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Cannabis and Male Sexual Performance

byPerry Solomon, MDMarch 9, 20164 minutes

Most people wouldn't assume that cannabis is the secret to helping men become regular Don Juans in the bedroom, but it may be time to think again. For years, male cannabis consumers have sworn that the herb helps increase sexual stamina and enhance sexual sensation and now research is starting to back those claims up. Here's what consumers need to know.

The HelloMD Study

HelloMD recently conducted a survey of over 1,400 cannabis users. The survey results showed men and women reporting that cannabis had helped enhance their sex lives and increase their sexual desire. What's more, our study isn't the only one of its kind. In fact, a 2012 survey conducted by the University of Kansas Medical School also revealed that marijuana enhanced sexual desire and performance in respondents.

While doctors aren't sure exactly how cannabis manages to do this, they do know that it promotes the release of oxytocin, the "bonding hormone" that makes us feel closer to our sexual partners. Because of this, marijuana has often been classified as a sexual stimulant, and consumers have been taking advantage of it for years to help them perform better in the bedroom and enjoy sex more.

Traditional Medicine and Cannabis

Despite what two broad-reaching surveys have found, traditional medical literature doesn't always back these claims up. In the past, studies have found that cannabis can harm sexual function, even going so far as to cause erectile dysfunction (ED) or deplete testosterone levels in men. Even modern-day doctors like Rany Shamloul, Ph.D., have conducted more recent (2011) studies and reviews that claim to prove a positive link between the use of marijuana and the occurrence of ED.

While the medical evidence may seem convincing, cannabis doctors are urging consumers to avoid jumping to conclusions about the proof these studies offer that cannabis harms sexual function. These doctors state that traditional studies that look at male sexual performance and cannabis are poorly structured and in need of a more updated approach. Unfortunately, these doctors also acknowledge that it may take quite some time before American universities and other medical establishments begin researching sex and cannabis in earnest.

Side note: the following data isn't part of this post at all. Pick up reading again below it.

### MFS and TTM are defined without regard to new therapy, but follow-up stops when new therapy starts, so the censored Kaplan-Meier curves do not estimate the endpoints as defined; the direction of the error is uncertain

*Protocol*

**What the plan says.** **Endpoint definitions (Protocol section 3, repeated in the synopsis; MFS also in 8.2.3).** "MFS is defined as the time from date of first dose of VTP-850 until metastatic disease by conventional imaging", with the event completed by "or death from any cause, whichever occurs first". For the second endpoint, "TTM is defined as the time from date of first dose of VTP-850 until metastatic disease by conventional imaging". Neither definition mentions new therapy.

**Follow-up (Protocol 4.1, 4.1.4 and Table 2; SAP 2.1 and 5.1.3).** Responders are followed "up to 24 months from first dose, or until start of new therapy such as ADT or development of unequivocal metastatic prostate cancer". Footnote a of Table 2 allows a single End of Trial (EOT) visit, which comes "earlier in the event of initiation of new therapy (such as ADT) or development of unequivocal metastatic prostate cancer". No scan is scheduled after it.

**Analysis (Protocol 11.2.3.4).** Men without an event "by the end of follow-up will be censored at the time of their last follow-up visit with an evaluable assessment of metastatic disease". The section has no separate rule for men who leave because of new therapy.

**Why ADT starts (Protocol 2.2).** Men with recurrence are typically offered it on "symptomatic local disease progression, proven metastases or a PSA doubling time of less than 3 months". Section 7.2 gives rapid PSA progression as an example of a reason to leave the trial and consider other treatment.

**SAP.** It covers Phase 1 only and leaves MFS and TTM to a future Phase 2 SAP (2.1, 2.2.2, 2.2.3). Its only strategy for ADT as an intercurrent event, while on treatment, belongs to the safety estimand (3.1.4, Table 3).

The Future of Cannabis and Sexuality

While traditional medicine may be lagging behind on this issue, doctors like HelloMD's own Chief Medical Officer, Perry Solomon, M.D., are forging ahead and prescribing cannabis to men struggling with ED, decreased libido or difficulty achieving orgasm. In the words of Dr. Solomon, "The way I see it, why not try cannabis? There are side effects to Viagra and zero side effects to cannabis when dosed properly."

While cannabis may be helpful in the bedroom in small doses, Solomon advocates being careful about how much consumers use. Too much marijuana can leave men feeling classically "stoned" and rob them of their desire to have sex at all. To avoid this, Solomon advocates that consumers use a vape pen about five minutes before sex in order to time the effects of the marijuana with sexual activity. Additionally, Solomon recommends using a strain of marijuana that contains less than 14 percent THC and ensuring that male users consume marijuana slowly, to avoid taking too much.

Interestingly, female marijuana consumers don't need to be as careful about dose as their male counterparts. While men may risk a decrease in sexual performance or desire with too much marijuana, women are relatively tolerant to virtually any dose.

While further research is needed to bring cannabis into the mainstream as a way to enhance male sexual performance and treat conditions like ED and premature orgasm, doctors like Perry Solomon believe deeply in the treatment and are looking forward to seeing it prescribed more often to patients.

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  • Libido
  • Sexual Health
  • Stress